The idea expanded to schools, and Bassi also started to act in the recognition of the so-called Changemaker Schools, still in South Africa. The proposal of the effort, which is present in several countries today, is to recognize and form a network of basic education institutions with pedagogical projects and methodologies that stimulate the development of changemaker skills in students, such as empathy, teamwork and changemaking.
Bassi joined Ecoa’s curatorship in the last months of the year, a group formed by professionals with an impact on the social field who participate in a daily exchange with our reporting team.
“Flavio has a coherence between what he thinks and does that is key”
In Brazil, Changemaker Schools was launched in 2015, in partnership with Instituto Alana. Bassi then returned to the country to coordinate the process across Latin America.
At that time, he worked alongside educator Raquel Franzim, current coordinator of the education division at Instituto Alana.
“I usually say that my professional trajectory is divided into before and after having been a co-coordinator of the Changemaker Schools program and having worked directly with Flavio,” says Franzim to Ecoa.
“The impact of our professional relationship on my life was to have a vision of society capable of engaging positive and necessary changes. Flavio has a coherence between what he thinks and does, which is key in the work environment. And I think that it is this coherence that brings so many people to this vision of social transformation, because you believe not only because of what you hear, but because of what you see happening,” she added.
“The number of students and parents who wanted to know what we were doing has increased”
In the case of Escola Vila Verde, located in Alto Paraíso de Goiás, in Chapada dos Veadeiros, being recognized by the program placed it on the national radar of good education practices. This increased the visibility of the school, opened doors for it to be included in other projects and recognitions and, mainly, guaranteed its survival by increasing the confidence of the local community in relation to the adopted methodologies.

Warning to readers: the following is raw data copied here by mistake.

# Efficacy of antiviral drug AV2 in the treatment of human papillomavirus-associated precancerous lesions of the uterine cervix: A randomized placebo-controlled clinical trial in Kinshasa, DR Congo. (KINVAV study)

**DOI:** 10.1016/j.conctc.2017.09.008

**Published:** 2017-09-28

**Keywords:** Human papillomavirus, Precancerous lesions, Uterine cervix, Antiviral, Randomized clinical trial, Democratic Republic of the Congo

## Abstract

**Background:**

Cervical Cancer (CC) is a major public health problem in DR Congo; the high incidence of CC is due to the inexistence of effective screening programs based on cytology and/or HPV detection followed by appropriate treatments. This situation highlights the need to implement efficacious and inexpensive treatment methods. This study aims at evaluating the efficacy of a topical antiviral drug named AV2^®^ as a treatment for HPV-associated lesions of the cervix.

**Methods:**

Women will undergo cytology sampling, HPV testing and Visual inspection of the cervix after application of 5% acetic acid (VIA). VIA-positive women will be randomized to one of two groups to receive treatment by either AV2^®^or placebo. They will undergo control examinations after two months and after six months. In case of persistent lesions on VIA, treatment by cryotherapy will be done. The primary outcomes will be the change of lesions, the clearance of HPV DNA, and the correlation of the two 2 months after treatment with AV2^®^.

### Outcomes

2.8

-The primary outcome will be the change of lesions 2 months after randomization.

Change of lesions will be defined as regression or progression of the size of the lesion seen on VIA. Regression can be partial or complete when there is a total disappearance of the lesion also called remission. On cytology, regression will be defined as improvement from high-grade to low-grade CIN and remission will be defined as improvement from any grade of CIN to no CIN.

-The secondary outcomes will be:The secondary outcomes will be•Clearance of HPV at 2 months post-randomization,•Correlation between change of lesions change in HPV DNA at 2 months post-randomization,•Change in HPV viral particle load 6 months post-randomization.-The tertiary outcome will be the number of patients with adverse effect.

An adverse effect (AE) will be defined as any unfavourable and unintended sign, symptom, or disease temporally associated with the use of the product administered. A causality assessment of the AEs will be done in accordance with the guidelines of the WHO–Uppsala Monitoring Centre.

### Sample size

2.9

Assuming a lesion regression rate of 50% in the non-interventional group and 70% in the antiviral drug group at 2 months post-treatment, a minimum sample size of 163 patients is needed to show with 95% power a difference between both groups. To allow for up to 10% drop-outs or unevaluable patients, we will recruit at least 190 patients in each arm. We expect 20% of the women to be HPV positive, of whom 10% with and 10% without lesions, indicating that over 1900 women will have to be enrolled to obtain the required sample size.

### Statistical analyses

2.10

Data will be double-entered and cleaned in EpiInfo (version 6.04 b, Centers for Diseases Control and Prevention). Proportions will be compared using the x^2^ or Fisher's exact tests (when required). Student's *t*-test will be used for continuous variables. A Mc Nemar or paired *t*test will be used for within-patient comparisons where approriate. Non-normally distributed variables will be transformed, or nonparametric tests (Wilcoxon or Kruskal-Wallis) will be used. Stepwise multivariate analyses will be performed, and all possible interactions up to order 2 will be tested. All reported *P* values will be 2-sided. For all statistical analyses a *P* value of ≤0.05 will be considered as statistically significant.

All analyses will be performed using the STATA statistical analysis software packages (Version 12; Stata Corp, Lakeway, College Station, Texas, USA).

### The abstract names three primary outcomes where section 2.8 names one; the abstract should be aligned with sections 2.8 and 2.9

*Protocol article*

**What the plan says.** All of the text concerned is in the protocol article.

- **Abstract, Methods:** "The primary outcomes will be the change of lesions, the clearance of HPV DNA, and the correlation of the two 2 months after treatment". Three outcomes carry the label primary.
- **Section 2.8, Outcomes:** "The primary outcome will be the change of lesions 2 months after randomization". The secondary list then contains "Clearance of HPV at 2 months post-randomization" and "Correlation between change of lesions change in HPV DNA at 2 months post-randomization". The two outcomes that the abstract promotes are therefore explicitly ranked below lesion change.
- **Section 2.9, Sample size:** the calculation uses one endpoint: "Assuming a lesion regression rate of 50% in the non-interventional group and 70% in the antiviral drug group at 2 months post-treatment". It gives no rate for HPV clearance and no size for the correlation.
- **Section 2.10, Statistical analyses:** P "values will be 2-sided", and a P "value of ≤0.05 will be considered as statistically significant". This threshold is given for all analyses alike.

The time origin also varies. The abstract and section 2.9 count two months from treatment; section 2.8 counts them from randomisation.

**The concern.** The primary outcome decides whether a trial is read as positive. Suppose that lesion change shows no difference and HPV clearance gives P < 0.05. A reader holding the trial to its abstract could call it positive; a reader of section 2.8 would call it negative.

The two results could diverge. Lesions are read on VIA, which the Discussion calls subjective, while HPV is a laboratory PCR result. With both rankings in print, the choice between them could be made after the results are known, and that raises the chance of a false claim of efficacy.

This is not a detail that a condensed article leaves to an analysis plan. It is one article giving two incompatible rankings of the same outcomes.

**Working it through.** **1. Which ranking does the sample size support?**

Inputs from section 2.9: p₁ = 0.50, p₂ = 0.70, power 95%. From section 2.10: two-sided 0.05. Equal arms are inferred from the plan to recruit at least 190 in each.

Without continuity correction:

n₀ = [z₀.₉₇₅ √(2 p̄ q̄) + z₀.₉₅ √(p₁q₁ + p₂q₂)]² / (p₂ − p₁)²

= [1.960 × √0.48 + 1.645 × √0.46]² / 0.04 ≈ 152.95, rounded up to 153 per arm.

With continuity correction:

“With this, the number of students and parents who approached and wanted to know what we were doing increased, improved a lot,” said the school's pedagogical director, Fernando Leão, to Ecoa. Leão met Bassi in early 2016, on a visit made by the program's coordinator to the school, and says that Bassi's enthusiasm for education and its transformational power are the best advertisements for the initiative.
“In our ideal world, we would like universities, schools and parents to embrace the changemaking power of children. That this power of agency, of creating, of transforming is not blocked or limited throughout life”
- Flavio Bassi, Vice President of Ashoka in Latin America
From Mooca to Algeria
Born in a typical family of Italian descent from the Mooca neighborhood, in São Paulo, the biologist and anthropologist had a very different childhood than what could be expected for that context. Before turning one year old, his father, who had studied technology at college and was an intern at the telephone company Ericsson, received - and accepted - a proposal to work as an electronics technician for the company in Algeria.
The family moved to the North African country in the early 1980s, and Bassi grew up having contact with a reality totally different from the one he would have had in the place where he was born: in international schools, he shared his life with colleagues from various countries, who spoke a myriad of languages.
This experience with diversity had a decisive impact in his life and worldview. When he returned to Brazil with his family, already in his teens, he felt the shock from the lack of freedom and diversity of a conventional private school in a middle-class neighborhood in São Paulo.
“There was a small room that they called parlatorium, basically it was the room of a pedagogical coordinator where the student was sent when he or she did something that was perceived as wrong. I would go every week. And I wasn't exactly talkative, I was very shy even. But when I saw something that I thought was unfair or when I thought I was being repressed, because I had a different education before, I would speak up,” he says.
At that time, in his adolescence, seeking to reconnect with the cultural and human diversity that he had lost sight of when he returned to São Paulo, Bassi became interested in the indigenous peoples of Brazil and studied them on his own. Connected to nature since childhood and stimulated by knowledge about indigenous people, he also became interested in the environment, deciding to study Biology at the university.